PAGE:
A potpourri of youth sports tidbits as we spring into March:
I ventured to my son's first high school sports banquet last weekend on a Sunday afternoon when the weather had just started feeling like spring. There were many things I could and should have been doing, and some, truth-be-told, I'd rather be doing. Instead, I donned a tie, gathered up my side dish to share and drove to the school.
On the way there, I got to thinking about all of the other dads in the world who wished they had a sports banquet to go to. Their kids either cut from the team or not even having bothered to try out, they were instead home tuning up the mower or putting the screens back in.
The food was so-so, the program too long and my son didn't get any team awards or special recognition from the coach other than the obligatory handshake and "great season."
But in my eyes, he was the player of the year. And there wasn't any place I would have rather been that Sunday afternoon.
Tennis balls are an amazing thing. You don't even need a racket. When you have a tennis ball, you have something to do.
You can bounce or toss it to yourself. You can throw it against a wall or with a friend. You can even kick it like a soccer ball. Playing with a tennis ball improves your hand-eye coordination, something vital in every sport you'll ever play.
So the next time you head out the door, take the tennis ball with you. No matter where you're going, you'll be glad to have it.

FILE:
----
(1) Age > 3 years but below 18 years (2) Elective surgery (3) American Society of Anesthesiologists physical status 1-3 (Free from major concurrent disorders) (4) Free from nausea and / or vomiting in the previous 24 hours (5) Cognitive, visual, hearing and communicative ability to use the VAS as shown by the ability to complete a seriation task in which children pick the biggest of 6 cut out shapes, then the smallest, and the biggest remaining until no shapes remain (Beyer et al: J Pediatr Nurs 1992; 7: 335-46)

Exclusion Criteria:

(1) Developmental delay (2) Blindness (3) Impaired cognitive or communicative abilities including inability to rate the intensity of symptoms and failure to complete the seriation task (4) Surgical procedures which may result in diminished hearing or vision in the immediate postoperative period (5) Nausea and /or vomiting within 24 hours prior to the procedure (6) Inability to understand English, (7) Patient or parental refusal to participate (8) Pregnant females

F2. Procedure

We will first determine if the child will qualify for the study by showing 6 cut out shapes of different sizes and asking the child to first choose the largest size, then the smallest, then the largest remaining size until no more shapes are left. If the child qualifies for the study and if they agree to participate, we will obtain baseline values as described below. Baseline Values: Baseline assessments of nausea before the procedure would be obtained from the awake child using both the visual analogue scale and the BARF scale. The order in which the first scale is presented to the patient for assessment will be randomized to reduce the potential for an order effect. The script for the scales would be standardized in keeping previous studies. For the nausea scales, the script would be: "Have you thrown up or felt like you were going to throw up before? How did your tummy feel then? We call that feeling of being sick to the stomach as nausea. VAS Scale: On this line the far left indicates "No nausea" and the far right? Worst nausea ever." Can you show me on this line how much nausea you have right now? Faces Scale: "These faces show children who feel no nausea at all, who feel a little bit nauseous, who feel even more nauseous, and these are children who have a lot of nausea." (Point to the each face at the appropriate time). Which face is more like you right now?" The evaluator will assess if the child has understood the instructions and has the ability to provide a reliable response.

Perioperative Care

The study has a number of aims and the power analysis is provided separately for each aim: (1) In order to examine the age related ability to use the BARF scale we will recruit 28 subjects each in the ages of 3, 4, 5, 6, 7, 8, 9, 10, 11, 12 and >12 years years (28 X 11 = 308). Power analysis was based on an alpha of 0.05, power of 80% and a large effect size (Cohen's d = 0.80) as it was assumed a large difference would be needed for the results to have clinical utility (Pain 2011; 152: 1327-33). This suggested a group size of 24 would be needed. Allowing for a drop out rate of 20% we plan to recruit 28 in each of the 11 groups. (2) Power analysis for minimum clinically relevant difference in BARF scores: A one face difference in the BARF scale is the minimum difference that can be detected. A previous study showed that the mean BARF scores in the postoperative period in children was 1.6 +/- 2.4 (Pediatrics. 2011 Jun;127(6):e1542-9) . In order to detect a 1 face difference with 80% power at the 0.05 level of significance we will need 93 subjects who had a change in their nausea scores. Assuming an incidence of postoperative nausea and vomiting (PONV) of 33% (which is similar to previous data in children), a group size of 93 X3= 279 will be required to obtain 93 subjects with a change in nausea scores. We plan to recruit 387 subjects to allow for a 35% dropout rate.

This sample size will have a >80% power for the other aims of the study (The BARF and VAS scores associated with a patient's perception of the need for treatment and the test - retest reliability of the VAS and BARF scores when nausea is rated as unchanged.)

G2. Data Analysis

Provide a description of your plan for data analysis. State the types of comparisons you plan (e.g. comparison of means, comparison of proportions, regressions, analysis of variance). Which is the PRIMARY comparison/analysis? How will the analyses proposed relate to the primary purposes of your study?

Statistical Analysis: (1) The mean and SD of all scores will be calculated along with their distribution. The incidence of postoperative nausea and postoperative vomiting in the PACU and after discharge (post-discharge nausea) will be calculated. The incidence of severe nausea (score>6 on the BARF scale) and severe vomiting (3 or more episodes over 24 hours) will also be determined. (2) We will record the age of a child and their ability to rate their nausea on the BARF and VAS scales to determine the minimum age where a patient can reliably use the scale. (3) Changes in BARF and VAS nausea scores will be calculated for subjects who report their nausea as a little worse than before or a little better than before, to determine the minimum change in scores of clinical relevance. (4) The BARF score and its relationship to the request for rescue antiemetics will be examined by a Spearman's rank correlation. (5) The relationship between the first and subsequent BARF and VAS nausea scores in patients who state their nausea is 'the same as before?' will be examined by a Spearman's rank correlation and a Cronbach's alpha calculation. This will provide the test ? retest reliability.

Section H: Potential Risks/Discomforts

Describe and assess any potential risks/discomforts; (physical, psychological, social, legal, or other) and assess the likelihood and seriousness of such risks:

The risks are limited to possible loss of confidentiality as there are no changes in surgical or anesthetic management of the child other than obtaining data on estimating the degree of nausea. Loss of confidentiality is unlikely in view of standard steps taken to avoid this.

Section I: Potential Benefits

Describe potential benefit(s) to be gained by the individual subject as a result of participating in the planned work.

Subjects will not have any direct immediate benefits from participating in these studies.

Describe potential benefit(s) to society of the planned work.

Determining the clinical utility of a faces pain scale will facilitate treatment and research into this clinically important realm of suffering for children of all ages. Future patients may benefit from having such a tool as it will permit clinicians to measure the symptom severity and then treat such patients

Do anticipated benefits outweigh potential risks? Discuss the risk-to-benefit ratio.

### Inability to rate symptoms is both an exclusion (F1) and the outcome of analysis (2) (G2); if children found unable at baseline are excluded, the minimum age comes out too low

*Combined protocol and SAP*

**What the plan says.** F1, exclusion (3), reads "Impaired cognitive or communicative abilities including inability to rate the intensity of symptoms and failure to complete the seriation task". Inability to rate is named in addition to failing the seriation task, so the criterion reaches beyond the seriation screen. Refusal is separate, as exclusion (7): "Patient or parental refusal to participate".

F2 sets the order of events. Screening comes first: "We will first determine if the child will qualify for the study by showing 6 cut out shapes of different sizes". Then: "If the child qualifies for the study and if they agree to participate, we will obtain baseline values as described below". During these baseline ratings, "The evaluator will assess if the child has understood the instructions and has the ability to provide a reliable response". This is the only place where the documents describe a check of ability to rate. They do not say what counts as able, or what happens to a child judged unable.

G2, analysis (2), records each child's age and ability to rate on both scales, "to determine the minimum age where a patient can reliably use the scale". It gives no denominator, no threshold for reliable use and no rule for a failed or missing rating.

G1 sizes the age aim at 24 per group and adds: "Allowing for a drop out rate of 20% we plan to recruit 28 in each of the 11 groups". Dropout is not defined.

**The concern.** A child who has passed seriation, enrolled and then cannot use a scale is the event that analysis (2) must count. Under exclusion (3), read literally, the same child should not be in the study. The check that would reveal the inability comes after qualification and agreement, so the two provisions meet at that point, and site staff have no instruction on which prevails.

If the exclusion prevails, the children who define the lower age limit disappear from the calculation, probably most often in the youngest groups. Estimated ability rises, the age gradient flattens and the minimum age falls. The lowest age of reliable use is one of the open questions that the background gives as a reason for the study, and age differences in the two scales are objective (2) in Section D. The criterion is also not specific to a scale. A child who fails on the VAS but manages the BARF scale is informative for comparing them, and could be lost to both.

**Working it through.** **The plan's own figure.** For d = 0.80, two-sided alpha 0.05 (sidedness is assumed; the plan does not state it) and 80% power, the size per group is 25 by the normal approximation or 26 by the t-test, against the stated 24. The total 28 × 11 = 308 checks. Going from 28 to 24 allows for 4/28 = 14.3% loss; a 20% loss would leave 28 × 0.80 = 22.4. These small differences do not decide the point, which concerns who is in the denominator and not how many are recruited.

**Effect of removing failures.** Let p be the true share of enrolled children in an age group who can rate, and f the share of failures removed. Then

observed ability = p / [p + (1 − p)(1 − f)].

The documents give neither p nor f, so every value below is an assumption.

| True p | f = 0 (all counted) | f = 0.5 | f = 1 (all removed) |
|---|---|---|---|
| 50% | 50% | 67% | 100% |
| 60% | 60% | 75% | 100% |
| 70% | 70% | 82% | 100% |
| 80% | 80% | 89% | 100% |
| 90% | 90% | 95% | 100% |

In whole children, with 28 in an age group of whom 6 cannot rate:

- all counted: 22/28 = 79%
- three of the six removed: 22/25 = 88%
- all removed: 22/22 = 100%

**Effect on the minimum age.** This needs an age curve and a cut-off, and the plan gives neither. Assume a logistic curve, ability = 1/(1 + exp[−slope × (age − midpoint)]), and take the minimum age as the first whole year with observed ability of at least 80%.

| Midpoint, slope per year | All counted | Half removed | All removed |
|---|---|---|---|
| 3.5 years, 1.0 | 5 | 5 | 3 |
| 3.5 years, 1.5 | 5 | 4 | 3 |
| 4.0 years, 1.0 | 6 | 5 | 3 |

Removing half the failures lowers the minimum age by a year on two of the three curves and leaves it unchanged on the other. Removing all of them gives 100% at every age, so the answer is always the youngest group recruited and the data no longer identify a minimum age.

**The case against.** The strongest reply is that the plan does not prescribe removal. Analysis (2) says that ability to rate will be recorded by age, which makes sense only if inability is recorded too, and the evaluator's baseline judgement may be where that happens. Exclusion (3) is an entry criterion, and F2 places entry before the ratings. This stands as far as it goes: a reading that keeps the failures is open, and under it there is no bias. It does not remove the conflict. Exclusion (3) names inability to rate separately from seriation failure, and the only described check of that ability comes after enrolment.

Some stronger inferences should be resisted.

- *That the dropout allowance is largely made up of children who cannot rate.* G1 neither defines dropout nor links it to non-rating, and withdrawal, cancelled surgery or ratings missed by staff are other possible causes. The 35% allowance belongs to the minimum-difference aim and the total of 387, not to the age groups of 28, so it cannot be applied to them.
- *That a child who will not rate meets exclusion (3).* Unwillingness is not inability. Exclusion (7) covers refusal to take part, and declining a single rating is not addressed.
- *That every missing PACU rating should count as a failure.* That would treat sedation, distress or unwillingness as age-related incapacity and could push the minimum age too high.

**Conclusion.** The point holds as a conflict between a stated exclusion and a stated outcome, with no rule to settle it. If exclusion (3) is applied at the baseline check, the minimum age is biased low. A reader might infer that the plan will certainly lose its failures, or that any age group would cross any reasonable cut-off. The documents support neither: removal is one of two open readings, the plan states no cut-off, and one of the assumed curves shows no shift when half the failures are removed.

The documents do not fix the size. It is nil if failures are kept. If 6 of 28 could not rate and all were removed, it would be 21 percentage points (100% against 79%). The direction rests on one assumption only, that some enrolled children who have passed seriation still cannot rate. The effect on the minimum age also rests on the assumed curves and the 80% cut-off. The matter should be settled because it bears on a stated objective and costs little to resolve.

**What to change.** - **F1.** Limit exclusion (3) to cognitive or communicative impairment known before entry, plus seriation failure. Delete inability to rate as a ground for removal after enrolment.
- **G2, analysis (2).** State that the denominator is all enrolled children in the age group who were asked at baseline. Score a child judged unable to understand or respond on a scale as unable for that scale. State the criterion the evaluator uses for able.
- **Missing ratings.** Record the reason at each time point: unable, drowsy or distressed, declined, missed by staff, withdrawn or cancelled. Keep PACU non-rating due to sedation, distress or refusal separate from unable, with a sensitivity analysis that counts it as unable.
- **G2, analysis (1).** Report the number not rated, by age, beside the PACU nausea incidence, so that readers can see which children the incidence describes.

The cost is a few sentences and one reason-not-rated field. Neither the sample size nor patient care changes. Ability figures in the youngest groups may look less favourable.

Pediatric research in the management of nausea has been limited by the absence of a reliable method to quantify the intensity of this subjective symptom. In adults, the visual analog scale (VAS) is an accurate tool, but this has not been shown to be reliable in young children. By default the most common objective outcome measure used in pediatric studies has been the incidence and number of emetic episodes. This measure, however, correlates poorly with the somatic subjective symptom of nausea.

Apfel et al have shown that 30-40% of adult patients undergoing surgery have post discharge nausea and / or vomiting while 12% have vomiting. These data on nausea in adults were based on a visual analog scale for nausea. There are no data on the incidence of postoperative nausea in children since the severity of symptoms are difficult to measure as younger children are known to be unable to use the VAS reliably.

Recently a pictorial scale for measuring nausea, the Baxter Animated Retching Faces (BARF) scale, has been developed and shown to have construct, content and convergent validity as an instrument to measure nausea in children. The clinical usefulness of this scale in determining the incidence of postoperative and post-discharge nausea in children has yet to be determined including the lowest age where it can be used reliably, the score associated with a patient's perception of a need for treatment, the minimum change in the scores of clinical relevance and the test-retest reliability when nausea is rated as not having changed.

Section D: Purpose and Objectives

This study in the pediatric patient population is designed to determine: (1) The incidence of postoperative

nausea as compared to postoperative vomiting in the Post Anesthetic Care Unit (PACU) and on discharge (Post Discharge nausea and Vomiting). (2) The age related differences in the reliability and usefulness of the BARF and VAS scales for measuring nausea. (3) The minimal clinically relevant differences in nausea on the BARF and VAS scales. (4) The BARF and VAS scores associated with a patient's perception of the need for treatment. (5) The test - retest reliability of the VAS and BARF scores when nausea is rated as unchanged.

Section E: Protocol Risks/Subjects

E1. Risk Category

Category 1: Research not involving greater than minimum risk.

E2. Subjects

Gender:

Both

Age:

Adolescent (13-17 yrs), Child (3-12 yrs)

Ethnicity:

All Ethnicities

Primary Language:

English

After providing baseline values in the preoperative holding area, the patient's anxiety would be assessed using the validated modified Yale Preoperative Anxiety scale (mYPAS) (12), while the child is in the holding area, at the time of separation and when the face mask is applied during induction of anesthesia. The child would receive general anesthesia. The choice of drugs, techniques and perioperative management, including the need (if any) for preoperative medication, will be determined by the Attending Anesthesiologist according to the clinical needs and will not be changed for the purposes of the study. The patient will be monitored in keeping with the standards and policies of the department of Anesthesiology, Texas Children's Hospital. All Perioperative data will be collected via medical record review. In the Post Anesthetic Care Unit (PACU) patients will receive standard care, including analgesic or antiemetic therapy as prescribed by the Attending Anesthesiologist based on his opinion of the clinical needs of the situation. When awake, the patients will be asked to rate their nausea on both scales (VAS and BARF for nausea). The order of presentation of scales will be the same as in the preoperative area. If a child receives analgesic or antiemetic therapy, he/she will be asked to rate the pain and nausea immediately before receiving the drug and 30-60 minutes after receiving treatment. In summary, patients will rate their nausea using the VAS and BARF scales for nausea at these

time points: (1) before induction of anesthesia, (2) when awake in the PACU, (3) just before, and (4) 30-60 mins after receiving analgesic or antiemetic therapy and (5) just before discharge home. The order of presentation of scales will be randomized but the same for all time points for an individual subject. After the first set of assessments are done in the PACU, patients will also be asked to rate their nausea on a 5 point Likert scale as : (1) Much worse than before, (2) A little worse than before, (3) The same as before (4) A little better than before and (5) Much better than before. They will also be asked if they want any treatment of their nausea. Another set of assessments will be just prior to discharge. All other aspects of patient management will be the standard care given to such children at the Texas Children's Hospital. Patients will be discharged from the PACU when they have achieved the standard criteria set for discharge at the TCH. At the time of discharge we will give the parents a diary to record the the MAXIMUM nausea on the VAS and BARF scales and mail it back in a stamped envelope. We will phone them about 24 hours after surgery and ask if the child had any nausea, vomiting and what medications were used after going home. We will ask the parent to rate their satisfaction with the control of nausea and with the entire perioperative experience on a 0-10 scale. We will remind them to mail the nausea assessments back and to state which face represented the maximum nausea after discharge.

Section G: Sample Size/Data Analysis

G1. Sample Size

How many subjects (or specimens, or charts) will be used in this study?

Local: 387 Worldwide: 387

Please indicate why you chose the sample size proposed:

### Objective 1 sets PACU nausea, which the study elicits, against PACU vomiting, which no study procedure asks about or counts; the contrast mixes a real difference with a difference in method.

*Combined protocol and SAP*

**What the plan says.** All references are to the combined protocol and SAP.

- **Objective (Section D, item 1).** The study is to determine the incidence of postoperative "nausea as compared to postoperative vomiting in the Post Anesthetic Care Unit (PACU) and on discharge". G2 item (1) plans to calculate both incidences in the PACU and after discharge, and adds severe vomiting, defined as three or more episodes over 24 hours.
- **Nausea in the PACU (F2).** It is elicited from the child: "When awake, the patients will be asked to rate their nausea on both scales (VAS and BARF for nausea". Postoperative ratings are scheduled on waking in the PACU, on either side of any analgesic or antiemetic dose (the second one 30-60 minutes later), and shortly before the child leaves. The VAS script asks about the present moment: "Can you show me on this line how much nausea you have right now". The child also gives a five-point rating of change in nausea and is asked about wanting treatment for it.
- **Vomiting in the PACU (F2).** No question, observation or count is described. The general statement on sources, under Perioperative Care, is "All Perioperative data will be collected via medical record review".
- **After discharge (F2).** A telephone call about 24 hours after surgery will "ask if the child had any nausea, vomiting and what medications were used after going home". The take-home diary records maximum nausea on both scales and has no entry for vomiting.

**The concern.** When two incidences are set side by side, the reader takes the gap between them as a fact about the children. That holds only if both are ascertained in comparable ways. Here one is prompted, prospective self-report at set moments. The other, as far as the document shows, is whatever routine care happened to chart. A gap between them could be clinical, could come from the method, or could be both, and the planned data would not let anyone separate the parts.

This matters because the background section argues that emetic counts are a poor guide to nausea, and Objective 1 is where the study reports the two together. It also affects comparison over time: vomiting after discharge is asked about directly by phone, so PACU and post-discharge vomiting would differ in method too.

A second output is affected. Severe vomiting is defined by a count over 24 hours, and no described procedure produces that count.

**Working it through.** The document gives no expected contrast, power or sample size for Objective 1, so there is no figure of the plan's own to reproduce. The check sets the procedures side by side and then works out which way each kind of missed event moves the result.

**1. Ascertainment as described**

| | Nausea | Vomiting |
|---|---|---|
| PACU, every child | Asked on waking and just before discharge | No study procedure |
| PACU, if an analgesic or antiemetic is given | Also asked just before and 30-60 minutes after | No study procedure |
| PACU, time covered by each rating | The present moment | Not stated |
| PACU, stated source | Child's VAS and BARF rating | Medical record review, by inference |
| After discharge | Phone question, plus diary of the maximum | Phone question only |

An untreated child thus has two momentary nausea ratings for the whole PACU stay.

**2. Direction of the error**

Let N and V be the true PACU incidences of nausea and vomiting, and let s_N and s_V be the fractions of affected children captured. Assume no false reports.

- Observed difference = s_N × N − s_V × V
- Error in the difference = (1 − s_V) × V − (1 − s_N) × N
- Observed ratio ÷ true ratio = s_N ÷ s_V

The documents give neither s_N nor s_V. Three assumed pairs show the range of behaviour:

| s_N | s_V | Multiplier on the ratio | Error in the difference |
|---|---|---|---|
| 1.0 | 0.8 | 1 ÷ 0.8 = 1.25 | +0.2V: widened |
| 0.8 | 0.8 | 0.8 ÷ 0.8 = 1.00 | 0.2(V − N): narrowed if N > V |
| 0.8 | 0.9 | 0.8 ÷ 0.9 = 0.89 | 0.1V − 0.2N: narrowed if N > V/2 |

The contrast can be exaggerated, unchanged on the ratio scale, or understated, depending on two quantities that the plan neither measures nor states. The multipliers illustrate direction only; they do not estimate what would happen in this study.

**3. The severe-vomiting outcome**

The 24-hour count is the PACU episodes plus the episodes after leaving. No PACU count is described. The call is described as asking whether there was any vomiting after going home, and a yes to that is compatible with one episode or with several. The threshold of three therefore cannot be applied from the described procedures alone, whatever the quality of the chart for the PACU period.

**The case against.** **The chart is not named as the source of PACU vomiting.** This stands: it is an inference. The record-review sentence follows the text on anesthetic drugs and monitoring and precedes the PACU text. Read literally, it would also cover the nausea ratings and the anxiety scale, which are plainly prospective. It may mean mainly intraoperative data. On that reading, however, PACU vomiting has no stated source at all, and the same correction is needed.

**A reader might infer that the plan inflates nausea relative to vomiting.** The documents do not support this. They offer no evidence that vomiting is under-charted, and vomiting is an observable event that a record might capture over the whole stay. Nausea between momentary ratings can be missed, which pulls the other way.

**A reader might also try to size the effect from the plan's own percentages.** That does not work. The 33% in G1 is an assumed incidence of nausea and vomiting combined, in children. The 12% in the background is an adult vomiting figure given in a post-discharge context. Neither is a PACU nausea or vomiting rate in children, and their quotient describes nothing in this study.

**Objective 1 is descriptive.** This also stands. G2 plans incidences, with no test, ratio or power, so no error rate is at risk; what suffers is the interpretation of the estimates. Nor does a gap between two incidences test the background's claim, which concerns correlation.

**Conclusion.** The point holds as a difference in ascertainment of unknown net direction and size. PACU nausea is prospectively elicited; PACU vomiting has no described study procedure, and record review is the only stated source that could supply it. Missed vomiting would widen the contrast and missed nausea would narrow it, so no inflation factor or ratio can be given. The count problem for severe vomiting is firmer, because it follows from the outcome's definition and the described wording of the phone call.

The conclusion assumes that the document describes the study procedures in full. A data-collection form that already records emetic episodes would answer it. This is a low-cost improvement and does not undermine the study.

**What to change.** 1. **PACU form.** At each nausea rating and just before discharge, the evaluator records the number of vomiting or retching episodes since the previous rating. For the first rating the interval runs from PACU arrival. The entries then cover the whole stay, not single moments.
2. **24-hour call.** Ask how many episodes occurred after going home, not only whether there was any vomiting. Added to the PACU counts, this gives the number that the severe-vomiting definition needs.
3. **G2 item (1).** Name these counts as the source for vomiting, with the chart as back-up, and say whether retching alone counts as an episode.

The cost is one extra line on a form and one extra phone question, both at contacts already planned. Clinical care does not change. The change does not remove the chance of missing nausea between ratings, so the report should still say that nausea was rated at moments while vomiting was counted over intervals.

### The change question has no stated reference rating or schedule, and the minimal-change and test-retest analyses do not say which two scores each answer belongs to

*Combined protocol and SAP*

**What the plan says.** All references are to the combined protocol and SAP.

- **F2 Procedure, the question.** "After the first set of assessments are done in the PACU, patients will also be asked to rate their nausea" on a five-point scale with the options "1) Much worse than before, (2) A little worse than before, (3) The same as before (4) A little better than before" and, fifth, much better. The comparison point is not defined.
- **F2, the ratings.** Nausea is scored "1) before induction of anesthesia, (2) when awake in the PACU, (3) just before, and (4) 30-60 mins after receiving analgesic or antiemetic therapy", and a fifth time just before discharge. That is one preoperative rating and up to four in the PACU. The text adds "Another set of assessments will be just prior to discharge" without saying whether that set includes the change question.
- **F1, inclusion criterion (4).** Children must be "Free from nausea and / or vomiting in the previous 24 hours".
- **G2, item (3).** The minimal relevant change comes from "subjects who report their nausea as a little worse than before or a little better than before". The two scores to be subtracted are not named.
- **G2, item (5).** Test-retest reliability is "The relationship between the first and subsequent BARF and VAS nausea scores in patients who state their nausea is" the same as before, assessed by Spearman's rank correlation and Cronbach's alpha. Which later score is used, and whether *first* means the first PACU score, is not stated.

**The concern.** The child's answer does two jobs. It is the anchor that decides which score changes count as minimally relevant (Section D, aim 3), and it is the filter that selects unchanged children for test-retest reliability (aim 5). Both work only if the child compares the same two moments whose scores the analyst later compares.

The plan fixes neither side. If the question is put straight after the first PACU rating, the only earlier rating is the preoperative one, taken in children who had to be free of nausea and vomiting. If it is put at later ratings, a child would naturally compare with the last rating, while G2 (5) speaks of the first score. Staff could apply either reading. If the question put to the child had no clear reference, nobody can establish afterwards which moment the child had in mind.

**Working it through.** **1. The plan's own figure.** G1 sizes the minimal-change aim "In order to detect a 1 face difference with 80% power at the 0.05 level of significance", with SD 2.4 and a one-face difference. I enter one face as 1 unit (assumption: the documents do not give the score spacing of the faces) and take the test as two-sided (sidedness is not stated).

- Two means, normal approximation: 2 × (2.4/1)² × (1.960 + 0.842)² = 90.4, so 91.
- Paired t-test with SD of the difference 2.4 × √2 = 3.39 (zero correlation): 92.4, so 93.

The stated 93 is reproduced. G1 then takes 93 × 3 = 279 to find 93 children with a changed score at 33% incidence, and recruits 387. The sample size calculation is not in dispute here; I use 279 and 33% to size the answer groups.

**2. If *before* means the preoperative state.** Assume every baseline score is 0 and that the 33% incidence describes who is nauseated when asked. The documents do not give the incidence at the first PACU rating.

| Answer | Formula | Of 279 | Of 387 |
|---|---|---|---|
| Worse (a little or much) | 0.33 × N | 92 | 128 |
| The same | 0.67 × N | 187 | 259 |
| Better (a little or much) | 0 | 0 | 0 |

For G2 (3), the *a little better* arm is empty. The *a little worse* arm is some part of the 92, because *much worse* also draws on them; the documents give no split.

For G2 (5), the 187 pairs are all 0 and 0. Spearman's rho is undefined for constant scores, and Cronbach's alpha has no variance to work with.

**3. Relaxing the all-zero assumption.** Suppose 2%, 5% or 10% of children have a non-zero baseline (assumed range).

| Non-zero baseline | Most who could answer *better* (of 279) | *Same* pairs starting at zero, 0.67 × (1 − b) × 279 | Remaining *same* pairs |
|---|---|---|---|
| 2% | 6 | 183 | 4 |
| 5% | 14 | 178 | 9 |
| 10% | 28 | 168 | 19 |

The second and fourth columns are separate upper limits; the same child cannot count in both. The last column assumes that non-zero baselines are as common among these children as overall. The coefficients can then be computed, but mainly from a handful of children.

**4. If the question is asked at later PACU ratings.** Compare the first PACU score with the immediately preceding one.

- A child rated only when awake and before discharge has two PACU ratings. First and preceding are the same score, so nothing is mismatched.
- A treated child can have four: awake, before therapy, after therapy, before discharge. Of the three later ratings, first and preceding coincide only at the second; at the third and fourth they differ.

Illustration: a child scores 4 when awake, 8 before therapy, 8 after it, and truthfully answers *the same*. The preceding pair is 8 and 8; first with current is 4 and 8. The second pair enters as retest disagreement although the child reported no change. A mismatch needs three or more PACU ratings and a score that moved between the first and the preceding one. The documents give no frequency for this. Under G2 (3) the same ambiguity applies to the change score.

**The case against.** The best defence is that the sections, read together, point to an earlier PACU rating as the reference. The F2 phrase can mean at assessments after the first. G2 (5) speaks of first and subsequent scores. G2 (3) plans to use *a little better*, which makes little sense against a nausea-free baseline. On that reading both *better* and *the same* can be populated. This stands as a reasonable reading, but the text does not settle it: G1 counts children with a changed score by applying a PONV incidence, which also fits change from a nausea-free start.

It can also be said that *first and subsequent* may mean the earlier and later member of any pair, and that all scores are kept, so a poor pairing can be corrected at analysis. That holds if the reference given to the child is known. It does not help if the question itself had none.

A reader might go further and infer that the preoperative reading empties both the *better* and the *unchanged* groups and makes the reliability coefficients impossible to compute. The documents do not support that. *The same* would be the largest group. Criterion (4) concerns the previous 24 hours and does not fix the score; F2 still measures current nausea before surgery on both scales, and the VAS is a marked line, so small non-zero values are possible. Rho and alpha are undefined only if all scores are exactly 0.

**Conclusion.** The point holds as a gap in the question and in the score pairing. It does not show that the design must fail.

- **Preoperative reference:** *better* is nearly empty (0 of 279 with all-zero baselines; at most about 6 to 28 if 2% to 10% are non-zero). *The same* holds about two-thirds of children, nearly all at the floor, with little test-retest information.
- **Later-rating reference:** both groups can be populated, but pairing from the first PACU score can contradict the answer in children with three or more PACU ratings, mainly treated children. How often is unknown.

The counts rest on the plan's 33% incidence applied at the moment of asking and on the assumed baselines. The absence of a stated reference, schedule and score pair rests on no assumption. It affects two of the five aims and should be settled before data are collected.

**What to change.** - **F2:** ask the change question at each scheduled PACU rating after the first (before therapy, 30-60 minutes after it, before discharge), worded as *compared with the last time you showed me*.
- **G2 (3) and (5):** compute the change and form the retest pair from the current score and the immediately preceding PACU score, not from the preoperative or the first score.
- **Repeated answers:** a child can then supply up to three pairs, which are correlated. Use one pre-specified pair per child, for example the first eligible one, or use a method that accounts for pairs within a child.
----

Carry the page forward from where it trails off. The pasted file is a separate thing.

There is nothing more frustrating for parents than having to sit in a parking lot well past the time practice was scheduled to end. I'm not suggesting practice has to end at the precise moment the schedule says, but it should be within 15 minutes or so.
And this goes for every level of youth sports, from T-ball to varsity. Coaches don't like when parents drop kids off late to practice, parents don't like when coaches let them leave late. We all have schedules to keep. Call it common courtesy.
Is your son or daughter finished playing sports either because of interest, skill level or age, but you still enjoy seeing the occasional game? My guess is you have a neighbor or relative who would love to see you sitting in the bleachers and cheering for them.
Last week my neighbors, who don't have children, came to see my 6-year-old son play basketball. Based on his reaction, you might have thought LeBron James himself stopped by the gym.
Whether it's a T-ball game or the local high school, you don't have to have a child playing to be a supportive fan.
Contact Jon Buzby at email@example.com and follow him @youthsportsbuzz on Twitter.